Seven years ago, singer Rich Kline decided to ditch the cover band he played in and start Diamond Dogs, devoted entirely to the music of his childhood hero David Bowie. With Kline in the role of Bowie, the band plays regularly on the local circuit. They dig deep into Bowie's catalog (they even know songs from 2002's Heathen and 2003's Reality) and have built up a stage show that now includes several costume changes. Kline recently told us what it's like to be a Diamond Dog.
When did your infatuation with Bowie begin?
Ah, Bowie for me started when I was between 8 and 10 years old. I had older friends who were listing to Diamond Dogs and stuff like that. Then much later, I was working in a cover band, and we would pepper the show with Bowie songs. Night after night we'd get, "You know, you do Bowie really good." After enough BW3s for 50 bucks a night, we thought, "Do we want to be serious about this and go all out and do the full-on tribute show?" We started that up in about 2002.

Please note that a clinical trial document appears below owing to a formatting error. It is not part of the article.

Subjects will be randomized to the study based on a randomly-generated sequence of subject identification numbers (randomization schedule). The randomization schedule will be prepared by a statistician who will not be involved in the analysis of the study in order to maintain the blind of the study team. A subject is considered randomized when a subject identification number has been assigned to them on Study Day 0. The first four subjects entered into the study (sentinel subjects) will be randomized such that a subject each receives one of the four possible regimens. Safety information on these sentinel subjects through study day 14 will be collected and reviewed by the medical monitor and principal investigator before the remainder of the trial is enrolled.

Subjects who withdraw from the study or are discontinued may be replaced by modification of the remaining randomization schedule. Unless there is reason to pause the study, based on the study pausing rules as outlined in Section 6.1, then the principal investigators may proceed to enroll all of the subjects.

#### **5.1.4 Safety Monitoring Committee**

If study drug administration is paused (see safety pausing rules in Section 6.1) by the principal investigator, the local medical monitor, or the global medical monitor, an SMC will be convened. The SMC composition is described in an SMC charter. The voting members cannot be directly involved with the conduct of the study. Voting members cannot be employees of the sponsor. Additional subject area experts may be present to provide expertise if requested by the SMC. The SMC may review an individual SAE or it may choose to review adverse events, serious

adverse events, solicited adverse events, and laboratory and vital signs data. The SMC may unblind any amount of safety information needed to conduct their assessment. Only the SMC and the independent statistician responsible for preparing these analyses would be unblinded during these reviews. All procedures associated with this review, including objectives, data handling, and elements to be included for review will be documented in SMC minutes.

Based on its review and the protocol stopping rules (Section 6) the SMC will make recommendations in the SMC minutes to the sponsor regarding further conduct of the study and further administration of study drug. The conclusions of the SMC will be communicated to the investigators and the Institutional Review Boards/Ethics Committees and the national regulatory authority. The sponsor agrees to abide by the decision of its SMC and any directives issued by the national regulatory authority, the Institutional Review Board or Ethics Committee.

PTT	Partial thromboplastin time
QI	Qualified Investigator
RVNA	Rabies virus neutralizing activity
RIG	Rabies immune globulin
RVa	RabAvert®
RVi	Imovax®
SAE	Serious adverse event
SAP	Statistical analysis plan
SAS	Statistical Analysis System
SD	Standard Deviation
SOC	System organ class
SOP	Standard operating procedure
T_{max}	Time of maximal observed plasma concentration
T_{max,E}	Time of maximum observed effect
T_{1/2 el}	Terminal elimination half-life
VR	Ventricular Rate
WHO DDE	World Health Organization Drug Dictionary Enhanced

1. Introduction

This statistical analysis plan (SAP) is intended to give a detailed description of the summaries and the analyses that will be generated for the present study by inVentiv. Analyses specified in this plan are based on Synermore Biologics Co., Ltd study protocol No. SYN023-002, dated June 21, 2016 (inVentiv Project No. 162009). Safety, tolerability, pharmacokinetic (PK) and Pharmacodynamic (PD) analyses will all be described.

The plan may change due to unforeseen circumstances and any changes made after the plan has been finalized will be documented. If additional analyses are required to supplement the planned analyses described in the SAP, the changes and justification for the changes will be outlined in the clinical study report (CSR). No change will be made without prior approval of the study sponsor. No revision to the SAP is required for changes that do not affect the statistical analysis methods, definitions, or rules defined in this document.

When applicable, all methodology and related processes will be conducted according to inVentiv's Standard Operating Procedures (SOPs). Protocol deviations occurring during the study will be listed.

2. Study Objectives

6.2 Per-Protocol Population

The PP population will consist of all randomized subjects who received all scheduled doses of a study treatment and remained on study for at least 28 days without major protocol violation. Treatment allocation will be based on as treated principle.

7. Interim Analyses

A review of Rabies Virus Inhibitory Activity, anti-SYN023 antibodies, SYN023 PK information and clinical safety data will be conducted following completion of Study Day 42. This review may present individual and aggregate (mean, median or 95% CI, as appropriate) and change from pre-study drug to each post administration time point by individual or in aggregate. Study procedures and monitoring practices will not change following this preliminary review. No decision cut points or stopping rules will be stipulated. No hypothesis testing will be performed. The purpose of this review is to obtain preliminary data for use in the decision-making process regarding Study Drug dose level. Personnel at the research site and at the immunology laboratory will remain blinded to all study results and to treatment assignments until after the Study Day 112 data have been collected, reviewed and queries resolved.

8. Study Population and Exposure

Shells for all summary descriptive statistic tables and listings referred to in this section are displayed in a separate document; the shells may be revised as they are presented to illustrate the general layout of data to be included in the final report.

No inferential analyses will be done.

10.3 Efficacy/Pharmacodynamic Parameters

What's the challenge in impersonating him?
Costumes. Keeping the wig on straight. I've done a lot of theater, and doing something like Bowie is about not being myself onstage. To pull it off is to get into character. In certain ways, it's a lot easier. It's a lot easier to play in front of 1,000 people and pretend to be someone other than yourself.
Did you have to work on a British accent?
Let's just say it's a work in progress. I refer to it as the "we are not from here" accent. I don't know where I'm from, but it's not from here. I usually speak of Bowie in the third person. I keep the interaction to a minimum and let my keyboard player do the taking.
What was the public premiere of Diamond Dogs like?
We played our first few shows at a now-defunct bar called Squeeze Play out in Parma. It was interesting. There were people from other tribute acts and some diehard Bowie fans and curious people going, "What is he doing up there?" The first year of shows were some great learning experiences. We went through several lineup changes. By 2005, when we started playing House of Blues and summer festivals, it locked into place. I currently have the greatest collection of musicians that food stamps can buy. I have a super band, and it runs like clockwork.